The Guardian’s Jonathan Jones tries to tackle the knotty question of who has more influence on the canonization of art: collectors or institutions. With looming budget cuts to museums in the UK, can Contemporary British art continue to thrive solely on private support? The Times’s Waldemar Jauszczak thinks so. He points to Charles Saatchi. But even Saatchi has begun plans to turn his private collection into a public one. So which comes first, art as commodity or public trust?
There is, absolutely, a case to be made that art is a commodity, full stop. Britain’s famous artists believe that more openly than anyone. But the truth is more complicated (surprise).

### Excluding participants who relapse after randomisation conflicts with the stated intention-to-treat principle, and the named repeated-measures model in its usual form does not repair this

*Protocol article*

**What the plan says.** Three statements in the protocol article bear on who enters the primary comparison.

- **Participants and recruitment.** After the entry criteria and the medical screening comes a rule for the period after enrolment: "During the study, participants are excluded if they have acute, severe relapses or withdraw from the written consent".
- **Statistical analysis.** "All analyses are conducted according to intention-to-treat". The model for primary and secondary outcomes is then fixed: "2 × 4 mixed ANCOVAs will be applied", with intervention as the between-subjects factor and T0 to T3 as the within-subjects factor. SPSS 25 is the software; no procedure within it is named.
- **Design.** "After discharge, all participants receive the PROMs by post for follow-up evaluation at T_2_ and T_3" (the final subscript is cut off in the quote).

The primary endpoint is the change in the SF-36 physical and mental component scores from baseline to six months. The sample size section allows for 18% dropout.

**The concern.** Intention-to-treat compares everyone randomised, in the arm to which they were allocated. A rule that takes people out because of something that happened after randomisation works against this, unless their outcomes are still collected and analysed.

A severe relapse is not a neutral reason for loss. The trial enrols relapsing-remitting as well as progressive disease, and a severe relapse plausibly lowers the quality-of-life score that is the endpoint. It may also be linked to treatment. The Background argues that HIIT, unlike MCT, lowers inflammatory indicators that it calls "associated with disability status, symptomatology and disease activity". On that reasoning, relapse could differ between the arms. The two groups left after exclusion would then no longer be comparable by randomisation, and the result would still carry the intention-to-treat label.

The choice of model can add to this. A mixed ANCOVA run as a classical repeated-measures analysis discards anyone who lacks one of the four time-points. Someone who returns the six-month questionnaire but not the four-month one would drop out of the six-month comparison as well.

The art marketplace is in reality a splendid example of a mixed economy. The rise of the Hirst generation depended on constant interaction of private and public enthusiasm. Above all, it depended on the Turner prize, whose authority depended in turn on its being staged by a public museum.
As the new British art took root in popular culture, so public support for it increased, with well-meaning bodies (“quangos”, I guess) commissioning public art.
If we agree, as apparently everyone does, that Britain’s modern art boom is a national glory, then we have to acknowledge the place of public generosity in making it possible. Above all, the authority of Tate has made it modern art’s Bank of England. And all the Tate galleries are free.
Who created Britain’s modern art boom, Saatchi or Serota? (Jonathan Jones/Guardian)